The prison industrial complex also incorporates the interlocking relationships between prisons and other spaces in society, such as educational institutions [1]. A disproportionate number of people incarcerated have no high school diploma (52% versus 15% for adults in the overall population) and the dramatic number of low income men, particularly African-Americans, incarcerated without a high school diploma, indicates that prison is, not unlike joining the military or parenting, a “life stage” event for low income, under educated, men and women (Petit & Western 2004). Despite this correlation, instead of increasing educational expenditures, from 1990 to 2004, Illinois spending on corrections increased four times faster than spending on higher education. Not surprisingly, given such funding trends, as of 2004, there were over 4,000 more Black men in prison than in public universities or community colleges in Illinois (Chicago Metropolis 2020, 2006). In addition to such problems of skewed funding and access, schools themselves can be, through one lens, feeder institutions for prisons  (Duncan, 2000). As early as preschool, African-American and Latino students are sanctioned through zero tolerance disciplinary policies and special educational categories as under/unemployable, frequently “dangerous,” and in need of surveillance and containment (Skiba et al., 2000 & 2001; Losen and Orfield, 2002).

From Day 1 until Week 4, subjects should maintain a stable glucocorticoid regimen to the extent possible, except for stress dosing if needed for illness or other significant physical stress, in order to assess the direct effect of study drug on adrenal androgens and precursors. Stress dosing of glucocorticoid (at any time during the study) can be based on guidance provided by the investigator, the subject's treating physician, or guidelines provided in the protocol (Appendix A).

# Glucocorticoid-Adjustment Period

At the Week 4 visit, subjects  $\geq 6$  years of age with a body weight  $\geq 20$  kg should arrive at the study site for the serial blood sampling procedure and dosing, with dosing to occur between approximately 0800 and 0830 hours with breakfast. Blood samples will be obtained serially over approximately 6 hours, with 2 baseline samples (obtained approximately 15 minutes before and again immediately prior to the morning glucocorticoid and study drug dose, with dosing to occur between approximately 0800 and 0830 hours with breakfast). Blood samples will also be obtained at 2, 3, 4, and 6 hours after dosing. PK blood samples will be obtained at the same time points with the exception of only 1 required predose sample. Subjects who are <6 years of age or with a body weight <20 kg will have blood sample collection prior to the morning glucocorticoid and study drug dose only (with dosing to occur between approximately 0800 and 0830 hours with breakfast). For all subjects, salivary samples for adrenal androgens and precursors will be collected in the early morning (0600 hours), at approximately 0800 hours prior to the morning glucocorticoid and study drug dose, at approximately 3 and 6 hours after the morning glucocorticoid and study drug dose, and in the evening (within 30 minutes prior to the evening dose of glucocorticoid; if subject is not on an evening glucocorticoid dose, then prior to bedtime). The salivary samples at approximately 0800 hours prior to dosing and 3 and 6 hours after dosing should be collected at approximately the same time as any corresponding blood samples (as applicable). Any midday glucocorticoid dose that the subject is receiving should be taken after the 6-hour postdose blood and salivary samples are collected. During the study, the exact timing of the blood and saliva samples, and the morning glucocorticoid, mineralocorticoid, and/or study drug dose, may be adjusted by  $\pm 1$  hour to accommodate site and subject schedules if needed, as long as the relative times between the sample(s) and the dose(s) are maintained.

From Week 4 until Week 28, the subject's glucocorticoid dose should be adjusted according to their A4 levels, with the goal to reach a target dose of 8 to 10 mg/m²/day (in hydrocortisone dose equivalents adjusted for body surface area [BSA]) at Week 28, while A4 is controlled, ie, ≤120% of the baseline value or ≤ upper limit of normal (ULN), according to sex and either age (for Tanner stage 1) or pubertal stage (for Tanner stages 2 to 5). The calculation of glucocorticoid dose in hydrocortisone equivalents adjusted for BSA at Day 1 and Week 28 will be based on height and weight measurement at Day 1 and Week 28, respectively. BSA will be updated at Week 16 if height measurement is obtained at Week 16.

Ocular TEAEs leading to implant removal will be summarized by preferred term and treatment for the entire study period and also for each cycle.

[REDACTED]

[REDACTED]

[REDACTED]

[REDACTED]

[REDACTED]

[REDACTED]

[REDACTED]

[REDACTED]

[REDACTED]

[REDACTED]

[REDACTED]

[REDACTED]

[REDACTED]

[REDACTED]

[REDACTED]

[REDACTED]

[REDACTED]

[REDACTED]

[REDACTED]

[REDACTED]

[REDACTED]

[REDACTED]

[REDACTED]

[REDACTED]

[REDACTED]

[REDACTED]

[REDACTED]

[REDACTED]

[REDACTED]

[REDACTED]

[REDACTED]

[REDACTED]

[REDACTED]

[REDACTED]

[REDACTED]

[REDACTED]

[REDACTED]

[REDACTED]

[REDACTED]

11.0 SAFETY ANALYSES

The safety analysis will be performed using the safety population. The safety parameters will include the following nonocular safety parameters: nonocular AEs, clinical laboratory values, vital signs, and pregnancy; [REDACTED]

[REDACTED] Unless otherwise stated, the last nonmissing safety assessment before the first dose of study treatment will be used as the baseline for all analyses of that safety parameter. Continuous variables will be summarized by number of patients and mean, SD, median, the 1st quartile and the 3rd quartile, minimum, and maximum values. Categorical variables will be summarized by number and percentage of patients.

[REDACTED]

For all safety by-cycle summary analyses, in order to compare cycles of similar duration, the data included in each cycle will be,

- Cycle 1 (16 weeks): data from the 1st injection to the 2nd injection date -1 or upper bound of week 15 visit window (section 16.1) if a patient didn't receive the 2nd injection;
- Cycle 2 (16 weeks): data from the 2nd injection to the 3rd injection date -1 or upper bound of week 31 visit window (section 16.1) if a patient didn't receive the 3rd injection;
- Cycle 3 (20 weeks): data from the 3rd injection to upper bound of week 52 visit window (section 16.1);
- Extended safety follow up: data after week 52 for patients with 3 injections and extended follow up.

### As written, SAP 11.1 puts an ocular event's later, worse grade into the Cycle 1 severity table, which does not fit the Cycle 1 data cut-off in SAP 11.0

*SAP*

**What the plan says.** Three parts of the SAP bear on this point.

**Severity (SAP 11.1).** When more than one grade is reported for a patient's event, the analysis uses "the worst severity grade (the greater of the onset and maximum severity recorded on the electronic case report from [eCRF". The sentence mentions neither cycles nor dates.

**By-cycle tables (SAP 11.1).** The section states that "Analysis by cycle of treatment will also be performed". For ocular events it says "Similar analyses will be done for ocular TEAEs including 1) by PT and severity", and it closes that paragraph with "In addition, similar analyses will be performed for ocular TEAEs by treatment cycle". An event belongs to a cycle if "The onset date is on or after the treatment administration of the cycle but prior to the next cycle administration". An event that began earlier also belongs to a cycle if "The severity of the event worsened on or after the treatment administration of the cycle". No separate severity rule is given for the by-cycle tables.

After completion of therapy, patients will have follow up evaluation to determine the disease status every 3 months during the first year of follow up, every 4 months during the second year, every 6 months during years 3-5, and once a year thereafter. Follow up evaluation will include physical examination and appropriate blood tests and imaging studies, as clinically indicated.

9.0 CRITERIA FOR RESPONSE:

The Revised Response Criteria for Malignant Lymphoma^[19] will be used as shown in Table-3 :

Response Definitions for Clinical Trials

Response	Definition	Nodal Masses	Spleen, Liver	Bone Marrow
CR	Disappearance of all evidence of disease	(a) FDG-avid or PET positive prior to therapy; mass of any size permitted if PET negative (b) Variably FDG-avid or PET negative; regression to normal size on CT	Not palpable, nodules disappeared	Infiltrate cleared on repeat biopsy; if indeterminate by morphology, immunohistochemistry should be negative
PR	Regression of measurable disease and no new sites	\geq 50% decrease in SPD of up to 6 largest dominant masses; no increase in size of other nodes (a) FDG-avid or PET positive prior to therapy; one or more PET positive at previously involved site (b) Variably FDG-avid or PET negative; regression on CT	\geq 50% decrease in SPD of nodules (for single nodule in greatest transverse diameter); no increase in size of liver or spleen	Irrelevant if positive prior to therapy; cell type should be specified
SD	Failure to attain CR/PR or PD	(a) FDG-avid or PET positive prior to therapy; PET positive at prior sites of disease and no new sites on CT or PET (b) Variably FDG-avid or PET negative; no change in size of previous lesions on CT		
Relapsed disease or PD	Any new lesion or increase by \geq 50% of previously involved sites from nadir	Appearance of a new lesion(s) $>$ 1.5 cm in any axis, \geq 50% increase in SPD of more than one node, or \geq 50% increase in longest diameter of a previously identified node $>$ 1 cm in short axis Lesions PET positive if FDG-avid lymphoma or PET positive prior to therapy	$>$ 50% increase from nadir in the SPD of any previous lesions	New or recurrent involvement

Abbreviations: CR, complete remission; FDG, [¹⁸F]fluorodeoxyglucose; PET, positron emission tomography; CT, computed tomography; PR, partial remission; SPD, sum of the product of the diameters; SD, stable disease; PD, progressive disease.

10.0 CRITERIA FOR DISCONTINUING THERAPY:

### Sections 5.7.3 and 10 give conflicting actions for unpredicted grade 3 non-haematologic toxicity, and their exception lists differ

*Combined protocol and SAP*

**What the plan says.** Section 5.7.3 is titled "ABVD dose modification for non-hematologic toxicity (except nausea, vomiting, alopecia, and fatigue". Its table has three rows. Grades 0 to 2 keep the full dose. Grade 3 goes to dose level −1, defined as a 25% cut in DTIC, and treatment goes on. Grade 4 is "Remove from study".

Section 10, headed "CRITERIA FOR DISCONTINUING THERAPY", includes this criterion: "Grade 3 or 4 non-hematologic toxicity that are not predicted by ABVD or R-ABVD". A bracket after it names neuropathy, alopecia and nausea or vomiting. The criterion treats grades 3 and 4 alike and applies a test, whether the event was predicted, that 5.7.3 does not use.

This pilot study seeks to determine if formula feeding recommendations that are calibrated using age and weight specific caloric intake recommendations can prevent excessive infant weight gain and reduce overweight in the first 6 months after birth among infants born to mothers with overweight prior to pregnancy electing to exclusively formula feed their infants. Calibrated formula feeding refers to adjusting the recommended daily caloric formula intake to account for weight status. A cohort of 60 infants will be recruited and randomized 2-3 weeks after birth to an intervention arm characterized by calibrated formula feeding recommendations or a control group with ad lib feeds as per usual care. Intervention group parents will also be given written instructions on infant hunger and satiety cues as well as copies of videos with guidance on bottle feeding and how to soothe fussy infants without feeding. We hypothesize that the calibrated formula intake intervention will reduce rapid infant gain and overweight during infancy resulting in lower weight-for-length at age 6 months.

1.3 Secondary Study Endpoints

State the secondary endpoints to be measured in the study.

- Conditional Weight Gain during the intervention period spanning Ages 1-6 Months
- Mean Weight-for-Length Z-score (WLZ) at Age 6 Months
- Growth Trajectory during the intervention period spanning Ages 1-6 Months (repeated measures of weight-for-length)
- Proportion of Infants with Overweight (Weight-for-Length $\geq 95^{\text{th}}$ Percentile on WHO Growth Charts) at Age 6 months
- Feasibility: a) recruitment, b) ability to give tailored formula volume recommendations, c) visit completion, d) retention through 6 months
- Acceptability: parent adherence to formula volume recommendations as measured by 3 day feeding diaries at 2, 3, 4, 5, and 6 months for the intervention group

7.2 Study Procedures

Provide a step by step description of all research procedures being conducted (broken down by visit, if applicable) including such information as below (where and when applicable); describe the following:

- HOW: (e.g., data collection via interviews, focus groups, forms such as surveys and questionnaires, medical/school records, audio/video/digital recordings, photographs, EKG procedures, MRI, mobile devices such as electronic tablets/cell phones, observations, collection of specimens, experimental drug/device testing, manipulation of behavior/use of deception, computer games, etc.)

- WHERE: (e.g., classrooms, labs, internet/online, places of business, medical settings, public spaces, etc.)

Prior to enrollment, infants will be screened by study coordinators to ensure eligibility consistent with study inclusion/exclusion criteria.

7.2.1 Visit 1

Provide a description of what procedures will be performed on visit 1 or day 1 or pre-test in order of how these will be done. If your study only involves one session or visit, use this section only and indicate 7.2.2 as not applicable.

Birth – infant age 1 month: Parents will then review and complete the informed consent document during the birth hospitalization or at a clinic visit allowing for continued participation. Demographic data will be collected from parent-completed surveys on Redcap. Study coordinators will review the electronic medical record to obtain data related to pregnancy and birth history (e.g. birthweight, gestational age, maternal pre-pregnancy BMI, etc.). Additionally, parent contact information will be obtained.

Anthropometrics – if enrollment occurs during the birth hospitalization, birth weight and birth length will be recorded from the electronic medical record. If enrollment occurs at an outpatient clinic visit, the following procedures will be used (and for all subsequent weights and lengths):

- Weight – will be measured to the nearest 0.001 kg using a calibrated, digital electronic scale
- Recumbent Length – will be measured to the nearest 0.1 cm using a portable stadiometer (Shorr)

The interlocking relationship between schools and the PIC is part of the larger context of an increasingly penal society shaped by global capital and the persistence of white supremacy. With the replacement of industry by globally competitive high tech and specialized service industries as the primary economic engine(s) of large U.S. cities (Lipman, 2003; 2004), those who deviate from the rules of the market and big business are severely punished. Chicago, like many American cities, has the tremendous challenge of recovery from its decades-long history of de-industrialization, disinvestment, and white flight. Urban centers across the U.S. compete with global cities, for capital, by marketing the city as an efficient node of control of global markets. This marketing  requires order, amenities, services, entertainment, expertise, and the requisite docile workforces. Urban governments engage in image-making to shape neighborhoods to appear safe, clean, and “healthy.” In this analysis, the disciplinary moves in schools, important institutions in an imagined healthy community, and neighborhoods are required to construct the image of a safe and appealing city with a disciplined workforce ready to serve global business leaders (Smith, 1996). Those falling outside of this rubric are contained, isolated, and disciplined by city policies: